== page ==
KOCH: But for the Goodfellows, the connections are painful. For him, a reminder of how desperately he wants to return; for her, a reminder of trauma and how much she doesn't.
D. GOODFELLOW: I mean, the people who are down there are the bravest, the strongest people I have ever known in my life, to be able to live with that day after day after day. I just -- I just can't do that.
When I turn this corner, my house will be at the end of the block -- where my house was.
Oh God! That's all that's left of the house.
We had a big, beautiful willow tree right here. We had one tree, willow tree.
KOCH: The corps of engineers is about to bulldoze what's left of the neighborhood. The Goodfellows want to try to salvage something.
DESIREE (ph): Hillary, I found something of yours!
D. GOODFELLOW: Do you want it, Hillary?
Now, Desiree, bring it back. That's right. Hillary has said she does not want to take anything that's here, remember?
She doesn't want anything from here.
UNIDENTIFIED FEMALE: Oh, her little picture frame.
Oh, there's -- I think it's the picture. Some things I found. Things I would never in a million years have brought with me, even if I knew the entire house would be gone. I took those because those were -- it's like the only proof that the past 11 years of my life were real. And that it wasn't just some dream.
KOCH (on camera): Do you think you'll ever go back to Bay St. Louis some day to live?
UNIDENTIFIED FEMALE: No.
UNIDENTIFIED FEMALE: No.
KOCH: Ever? Even when you get older and you grow up?
UNIDENTIFIED FEMALE: No. Never.
UNIDENTIFIED MALE: It's never going to be home for me again.
UNIDENTIFIED FEMALE: You know, a part of me is there and my heart will always -- part of my heart will always be there, but I just -- I couldn't do it again. It's just too hard.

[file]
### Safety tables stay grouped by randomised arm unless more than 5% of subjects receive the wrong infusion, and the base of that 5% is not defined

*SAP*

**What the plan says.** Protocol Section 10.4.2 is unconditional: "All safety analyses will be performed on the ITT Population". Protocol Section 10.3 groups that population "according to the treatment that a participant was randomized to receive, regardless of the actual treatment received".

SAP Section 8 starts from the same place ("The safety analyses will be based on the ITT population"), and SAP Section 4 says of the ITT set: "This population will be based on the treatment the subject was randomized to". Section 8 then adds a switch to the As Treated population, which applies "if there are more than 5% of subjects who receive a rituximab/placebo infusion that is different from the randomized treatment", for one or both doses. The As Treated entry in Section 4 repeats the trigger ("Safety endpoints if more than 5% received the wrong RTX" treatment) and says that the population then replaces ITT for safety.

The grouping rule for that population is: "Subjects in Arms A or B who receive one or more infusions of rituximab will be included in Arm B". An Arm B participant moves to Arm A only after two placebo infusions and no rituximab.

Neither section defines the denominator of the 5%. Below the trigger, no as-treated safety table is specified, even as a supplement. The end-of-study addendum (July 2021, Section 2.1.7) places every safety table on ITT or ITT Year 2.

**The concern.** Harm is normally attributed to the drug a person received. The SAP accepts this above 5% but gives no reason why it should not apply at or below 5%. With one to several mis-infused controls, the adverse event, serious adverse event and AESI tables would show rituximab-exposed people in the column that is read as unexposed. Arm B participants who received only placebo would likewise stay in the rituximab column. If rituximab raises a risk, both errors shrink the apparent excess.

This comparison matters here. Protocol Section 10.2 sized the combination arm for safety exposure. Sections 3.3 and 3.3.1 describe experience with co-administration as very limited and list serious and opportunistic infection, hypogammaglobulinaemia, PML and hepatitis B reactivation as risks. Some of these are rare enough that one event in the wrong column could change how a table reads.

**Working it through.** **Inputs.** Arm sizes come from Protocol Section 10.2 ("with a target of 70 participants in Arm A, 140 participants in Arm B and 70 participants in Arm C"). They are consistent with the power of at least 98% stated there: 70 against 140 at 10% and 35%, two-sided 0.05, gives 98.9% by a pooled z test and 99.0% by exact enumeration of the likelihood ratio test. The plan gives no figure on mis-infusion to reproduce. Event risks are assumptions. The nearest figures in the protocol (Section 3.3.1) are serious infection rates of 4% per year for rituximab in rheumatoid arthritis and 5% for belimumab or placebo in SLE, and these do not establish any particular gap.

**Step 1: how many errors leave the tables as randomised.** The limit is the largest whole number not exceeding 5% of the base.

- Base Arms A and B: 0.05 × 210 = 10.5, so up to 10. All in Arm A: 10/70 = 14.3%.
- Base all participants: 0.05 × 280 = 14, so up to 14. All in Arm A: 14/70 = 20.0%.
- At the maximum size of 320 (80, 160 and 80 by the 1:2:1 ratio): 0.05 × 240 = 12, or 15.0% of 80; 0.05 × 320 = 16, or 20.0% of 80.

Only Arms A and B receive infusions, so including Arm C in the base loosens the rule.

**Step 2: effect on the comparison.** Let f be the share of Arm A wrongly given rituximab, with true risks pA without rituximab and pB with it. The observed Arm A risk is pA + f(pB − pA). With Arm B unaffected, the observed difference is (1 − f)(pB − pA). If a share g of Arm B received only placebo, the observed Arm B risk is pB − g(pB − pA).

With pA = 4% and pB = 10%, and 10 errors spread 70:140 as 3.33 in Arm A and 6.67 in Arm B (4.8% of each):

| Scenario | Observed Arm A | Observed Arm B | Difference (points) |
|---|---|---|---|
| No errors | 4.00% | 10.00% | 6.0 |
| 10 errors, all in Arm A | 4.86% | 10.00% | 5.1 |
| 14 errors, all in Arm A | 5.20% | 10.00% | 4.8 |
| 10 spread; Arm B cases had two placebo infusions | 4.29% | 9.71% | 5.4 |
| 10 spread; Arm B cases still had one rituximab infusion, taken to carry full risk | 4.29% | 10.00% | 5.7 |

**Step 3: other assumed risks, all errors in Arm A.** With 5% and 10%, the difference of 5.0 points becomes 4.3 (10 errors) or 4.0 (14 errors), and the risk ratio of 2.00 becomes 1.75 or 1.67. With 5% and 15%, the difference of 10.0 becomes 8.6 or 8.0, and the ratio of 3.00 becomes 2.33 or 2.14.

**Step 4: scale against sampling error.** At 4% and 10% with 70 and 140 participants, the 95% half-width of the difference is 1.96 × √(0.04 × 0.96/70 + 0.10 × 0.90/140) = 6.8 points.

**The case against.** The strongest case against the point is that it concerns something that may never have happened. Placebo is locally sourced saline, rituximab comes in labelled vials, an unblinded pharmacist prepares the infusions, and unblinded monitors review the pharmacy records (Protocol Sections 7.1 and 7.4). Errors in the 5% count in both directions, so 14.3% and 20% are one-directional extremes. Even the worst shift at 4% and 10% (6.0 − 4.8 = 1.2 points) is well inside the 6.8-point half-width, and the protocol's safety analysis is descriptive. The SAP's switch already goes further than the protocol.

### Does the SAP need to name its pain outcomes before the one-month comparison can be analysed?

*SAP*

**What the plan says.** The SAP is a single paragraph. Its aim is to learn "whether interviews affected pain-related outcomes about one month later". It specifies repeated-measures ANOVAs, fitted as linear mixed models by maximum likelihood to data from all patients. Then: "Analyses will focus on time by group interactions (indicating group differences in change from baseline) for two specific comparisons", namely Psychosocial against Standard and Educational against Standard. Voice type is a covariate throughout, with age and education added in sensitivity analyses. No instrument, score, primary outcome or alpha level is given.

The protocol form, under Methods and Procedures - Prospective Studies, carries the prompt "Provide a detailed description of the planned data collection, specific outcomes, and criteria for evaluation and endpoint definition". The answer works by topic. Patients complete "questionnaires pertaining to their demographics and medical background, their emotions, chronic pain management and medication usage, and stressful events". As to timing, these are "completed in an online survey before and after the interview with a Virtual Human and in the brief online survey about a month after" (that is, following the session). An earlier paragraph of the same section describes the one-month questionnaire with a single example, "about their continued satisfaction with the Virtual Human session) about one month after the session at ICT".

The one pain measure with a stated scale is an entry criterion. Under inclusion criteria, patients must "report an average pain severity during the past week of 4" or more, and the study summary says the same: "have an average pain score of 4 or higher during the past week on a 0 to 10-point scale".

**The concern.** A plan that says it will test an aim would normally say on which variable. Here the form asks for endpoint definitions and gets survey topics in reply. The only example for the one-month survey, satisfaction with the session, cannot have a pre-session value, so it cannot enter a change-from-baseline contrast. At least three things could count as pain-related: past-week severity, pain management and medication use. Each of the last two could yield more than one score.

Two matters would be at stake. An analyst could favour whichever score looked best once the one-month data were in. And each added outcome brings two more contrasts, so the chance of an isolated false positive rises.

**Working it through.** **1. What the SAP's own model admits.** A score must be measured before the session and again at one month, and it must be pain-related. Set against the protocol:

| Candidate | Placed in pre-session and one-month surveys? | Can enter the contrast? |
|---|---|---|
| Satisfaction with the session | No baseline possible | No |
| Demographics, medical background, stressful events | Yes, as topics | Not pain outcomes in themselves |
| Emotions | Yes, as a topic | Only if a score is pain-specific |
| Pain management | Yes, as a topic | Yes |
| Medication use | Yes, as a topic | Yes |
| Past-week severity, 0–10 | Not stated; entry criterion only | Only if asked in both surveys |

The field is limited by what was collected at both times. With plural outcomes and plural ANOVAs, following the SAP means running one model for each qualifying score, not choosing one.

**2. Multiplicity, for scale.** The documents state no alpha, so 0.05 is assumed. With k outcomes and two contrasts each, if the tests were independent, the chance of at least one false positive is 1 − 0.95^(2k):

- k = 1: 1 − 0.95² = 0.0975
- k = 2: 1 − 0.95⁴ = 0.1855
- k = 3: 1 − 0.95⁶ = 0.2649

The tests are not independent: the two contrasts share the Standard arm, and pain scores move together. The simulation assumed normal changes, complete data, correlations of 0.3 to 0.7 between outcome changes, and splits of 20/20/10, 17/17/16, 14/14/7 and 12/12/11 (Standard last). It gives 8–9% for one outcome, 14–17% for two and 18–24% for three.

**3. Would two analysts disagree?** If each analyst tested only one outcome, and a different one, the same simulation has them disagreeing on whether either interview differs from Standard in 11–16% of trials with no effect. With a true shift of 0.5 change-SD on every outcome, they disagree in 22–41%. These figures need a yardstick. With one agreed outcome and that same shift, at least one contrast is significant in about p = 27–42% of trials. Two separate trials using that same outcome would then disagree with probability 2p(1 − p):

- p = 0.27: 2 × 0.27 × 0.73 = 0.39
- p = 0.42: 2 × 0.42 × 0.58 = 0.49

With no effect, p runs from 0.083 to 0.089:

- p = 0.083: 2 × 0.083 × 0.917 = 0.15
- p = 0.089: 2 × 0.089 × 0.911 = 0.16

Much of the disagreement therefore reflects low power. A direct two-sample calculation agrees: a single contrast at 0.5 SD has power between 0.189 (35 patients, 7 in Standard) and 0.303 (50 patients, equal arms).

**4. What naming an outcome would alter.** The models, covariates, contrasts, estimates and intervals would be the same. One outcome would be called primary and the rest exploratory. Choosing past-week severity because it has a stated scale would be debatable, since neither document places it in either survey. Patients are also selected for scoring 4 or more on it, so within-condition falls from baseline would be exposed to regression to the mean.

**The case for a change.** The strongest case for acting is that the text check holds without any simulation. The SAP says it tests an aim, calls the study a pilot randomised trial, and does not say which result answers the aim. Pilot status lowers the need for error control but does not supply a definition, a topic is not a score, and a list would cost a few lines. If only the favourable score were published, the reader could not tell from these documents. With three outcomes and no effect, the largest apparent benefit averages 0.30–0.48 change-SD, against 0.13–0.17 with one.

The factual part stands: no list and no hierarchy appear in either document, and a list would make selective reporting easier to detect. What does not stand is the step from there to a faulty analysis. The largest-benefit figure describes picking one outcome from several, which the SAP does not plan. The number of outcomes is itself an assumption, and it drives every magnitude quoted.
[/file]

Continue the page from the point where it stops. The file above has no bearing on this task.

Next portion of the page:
KOCH (voice-over): The Goodfellows had flood insurance on their house, but it only covered a fraction of their loss. And their insurance company won't pay the rest.
D. GOODFELLOW: They're claiming flood, which means they're not paying it, the federal government and taxpayers are paying it, because they claim our house had no wind damage whatsoever. I mean, I had an adjuster who told me he understood what it was living in a difficult situation, because he was sharing a hotel room with another adjuster.
KOCH (on camera): Poor guy.
D. GOODFELLOW: And he -- right -- I said, I really feel sorry that the complete loss of my entire life has ruined your day. He said, well thank you for understanding and stop calling me because I'm not even your adjuster, and hung up the phone. Yes.
KOCH (voice-over): Keith is trying to get used to the idea that he won't be going home. He's looking for work in other towns. But he's still fielding phone calls from his patients.
K. GOODFELLOW: Some of them are calling and saying please come back, please come back. What are we going to do? We don't have a doctor. We don't have any doctors down here.
KOCH (on camera): And how does that make you feel when they say that?